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    I'm pretty sure Jacob didn't take the divine source. I sort picture Jacob like Jesus. They were both human, but both had the ability to heal and do miraculous things that humans couldn't do. I think the Divine Source was created after Jacob was born. It held his essence and gave him his power. Maybe he never thought to destroy it, because it was his lifeline basically and maybe he was put on earth to achieve certain things in his life and until he was finished he couldn't die. Jacob seemed satisfied when Lara was about to destroy the Divine Source and he told her it was OK for her to do so. I think if he had more to do in his life he would have told Lara not to do it. Jacob's daughter and his people will carry on his will and I think Jacob knew that and there was nothing left for him to do on earth.
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  4. #4
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    You have a point and the transition did feel well sudden but Lara has been fighting the deathless and that can give her an idea on what the source can do to other people and Lara can't carry the burden of possibly destroying people's lives. I believe the divine source should have been explained more though

  5. #5
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    Apr 2017
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    Well, Jacob himself tells us that "the Divine Source is something I found long ago, a powerful object", and that "it's not divine." I think the developers did I good job of showing his journey - when Lara deciphers the Atlas you can see a lot going on in his face, how he's torn between his obsession and his realization (revealed in the journals) that the cost is too high, and someone (who's not evil - Lara) can't be kept at bay indefinitely. I don't think he's supposed to be Jesus-like, or that he's truely wise until the very end.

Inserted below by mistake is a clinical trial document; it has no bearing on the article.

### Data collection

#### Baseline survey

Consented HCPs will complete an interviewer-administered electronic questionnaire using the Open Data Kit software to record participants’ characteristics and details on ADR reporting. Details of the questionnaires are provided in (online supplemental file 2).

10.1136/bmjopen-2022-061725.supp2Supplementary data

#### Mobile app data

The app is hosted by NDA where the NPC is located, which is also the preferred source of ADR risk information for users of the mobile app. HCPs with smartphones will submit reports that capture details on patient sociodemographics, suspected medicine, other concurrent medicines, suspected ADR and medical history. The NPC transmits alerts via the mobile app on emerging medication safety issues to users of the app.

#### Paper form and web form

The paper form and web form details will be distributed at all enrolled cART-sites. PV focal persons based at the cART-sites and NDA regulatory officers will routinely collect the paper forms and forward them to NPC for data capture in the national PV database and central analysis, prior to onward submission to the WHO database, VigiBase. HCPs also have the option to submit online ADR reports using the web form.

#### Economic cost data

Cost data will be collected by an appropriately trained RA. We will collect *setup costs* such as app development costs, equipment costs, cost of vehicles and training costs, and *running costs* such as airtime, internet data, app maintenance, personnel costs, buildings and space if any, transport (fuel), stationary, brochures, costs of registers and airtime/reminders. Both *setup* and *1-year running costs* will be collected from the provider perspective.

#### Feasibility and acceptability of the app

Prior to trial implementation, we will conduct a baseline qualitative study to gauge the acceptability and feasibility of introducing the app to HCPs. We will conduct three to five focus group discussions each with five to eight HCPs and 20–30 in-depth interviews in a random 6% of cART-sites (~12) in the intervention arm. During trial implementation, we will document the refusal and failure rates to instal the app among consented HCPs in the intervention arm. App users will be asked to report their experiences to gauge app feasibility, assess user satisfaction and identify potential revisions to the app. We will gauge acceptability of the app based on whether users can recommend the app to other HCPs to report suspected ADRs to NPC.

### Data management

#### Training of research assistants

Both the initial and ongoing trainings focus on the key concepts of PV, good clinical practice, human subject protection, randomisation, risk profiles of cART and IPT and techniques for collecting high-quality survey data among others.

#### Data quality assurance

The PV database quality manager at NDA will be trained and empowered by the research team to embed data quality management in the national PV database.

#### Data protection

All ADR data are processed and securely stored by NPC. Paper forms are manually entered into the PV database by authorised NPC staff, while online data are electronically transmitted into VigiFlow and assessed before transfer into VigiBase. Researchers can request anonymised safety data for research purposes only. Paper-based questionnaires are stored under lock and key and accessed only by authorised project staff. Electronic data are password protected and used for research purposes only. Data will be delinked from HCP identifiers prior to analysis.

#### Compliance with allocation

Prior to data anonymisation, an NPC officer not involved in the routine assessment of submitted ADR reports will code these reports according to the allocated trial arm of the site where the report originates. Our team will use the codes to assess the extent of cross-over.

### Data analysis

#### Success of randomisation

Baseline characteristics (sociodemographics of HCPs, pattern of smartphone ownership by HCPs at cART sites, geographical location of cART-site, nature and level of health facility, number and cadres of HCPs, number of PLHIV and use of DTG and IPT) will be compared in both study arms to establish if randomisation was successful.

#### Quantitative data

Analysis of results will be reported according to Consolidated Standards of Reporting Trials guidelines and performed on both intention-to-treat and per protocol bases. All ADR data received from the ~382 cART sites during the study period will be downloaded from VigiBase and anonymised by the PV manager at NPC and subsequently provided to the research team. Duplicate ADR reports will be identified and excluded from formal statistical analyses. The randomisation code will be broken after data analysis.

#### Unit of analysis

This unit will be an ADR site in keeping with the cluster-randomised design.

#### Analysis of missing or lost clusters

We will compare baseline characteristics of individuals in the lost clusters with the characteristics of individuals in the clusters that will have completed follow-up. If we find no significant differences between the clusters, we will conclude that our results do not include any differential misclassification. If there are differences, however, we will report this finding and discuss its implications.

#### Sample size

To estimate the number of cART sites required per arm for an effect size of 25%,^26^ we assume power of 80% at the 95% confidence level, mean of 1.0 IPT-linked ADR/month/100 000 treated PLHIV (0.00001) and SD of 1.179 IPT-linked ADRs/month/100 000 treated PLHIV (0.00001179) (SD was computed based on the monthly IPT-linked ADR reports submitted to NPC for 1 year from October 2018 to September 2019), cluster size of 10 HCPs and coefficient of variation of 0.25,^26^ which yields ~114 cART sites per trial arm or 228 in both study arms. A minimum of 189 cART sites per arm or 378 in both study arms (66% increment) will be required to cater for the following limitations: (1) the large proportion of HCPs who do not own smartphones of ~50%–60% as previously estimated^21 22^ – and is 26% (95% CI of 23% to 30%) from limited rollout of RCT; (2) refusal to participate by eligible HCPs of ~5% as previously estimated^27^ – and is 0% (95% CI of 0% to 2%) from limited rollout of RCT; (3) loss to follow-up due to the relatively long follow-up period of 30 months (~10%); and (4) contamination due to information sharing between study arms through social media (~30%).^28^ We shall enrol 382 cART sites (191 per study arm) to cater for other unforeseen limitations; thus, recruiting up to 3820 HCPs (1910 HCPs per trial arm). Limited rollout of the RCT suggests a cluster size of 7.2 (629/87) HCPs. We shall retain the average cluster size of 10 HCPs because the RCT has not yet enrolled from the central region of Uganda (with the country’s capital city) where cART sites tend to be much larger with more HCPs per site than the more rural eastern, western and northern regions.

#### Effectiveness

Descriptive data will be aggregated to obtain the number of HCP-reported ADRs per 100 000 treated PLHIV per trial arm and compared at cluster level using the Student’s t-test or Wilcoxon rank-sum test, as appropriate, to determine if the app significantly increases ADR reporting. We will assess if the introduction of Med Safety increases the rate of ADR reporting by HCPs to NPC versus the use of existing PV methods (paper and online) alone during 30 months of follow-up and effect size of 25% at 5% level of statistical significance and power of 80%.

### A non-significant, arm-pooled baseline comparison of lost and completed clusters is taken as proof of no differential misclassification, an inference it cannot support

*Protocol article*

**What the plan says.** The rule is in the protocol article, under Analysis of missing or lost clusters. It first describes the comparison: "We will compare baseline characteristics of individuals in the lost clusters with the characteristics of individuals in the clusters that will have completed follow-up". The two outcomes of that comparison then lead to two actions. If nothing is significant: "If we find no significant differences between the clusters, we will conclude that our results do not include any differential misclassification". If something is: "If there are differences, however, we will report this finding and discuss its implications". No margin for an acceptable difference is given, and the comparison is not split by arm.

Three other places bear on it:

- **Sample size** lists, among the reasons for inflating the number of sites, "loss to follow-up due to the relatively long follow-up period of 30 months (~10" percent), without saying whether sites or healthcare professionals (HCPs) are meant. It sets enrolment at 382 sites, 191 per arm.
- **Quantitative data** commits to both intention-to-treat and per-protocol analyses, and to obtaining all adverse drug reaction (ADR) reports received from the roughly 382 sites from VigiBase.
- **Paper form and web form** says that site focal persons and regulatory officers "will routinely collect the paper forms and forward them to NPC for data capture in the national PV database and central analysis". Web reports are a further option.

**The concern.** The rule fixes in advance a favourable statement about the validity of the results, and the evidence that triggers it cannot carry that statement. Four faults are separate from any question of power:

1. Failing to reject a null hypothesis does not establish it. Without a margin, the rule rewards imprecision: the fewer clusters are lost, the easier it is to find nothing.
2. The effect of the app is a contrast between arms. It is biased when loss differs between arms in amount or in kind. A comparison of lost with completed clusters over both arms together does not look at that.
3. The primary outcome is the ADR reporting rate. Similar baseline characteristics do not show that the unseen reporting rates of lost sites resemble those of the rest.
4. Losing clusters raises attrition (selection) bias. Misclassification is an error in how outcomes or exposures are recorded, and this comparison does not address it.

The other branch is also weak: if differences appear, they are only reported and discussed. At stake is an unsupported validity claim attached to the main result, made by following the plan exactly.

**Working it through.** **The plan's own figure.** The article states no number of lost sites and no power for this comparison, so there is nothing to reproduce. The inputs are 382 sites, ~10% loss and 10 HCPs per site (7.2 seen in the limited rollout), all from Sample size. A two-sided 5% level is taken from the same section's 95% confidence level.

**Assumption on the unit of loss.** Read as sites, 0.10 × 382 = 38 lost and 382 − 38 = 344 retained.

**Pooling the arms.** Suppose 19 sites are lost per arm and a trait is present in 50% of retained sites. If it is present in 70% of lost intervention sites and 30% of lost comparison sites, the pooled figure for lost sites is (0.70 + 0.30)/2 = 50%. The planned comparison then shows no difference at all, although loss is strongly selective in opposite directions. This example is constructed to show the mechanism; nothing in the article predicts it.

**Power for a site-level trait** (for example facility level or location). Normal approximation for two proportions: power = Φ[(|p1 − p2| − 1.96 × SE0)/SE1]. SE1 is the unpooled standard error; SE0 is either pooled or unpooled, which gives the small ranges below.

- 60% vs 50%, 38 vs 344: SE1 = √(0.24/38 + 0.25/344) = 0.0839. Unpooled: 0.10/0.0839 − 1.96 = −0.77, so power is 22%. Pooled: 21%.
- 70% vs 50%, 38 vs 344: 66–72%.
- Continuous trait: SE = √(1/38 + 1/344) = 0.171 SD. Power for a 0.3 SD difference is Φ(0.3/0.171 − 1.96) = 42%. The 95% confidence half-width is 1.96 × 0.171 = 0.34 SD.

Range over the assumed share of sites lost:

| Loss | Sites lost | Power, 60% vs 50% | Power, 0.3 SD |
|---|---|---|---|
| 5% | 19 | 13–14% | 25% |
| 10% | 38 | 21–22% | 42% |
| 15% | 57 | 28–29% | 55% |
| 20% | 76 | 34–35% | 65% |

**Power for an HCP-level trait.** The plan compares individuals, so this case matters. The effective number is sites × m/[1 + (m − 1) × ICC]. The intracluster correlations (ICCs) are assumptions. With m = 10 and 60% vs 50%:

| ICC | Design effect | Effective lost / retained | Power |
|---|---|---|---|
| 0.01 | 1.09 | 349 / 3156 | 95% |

As for the deathless, I figure they have died so many times that it has turned them into automatons. And somewhere along the way, Jacob has clearly lost control over them.

    With no way to escape, Lara has two choices in the end - let Ana keep the Source or drop it, hoping the deathless won't kill her anyway, or destroy it and end the nightmare. I agree her philosophical argument with Ana was half-convincing at most.

    Considering that many players probably skipped over most of the documents (like me), I'm not surprised about the confusion.

    We really only get glimpses of Konstantin/Ana's back story, too. I found the whole evil sister/stepmother angle a bit overblown. One person cannot brainwash another into believing he's some sort of vengeful messiah - not unless she raises him in isolation and he's a bit, well, mentally challenged to begin with. The workings of a cult (Trinity) sounds much more believable to me.

    Ironically, the Byzantine empire existed for a thousand years after Rome had become a backwater, and the Western church regarded all Orthodox as heretics after the Great Schism of 1054 (at the latest) - yet the Roman church is supposed to be this intimidating invisible hand behind Trinity.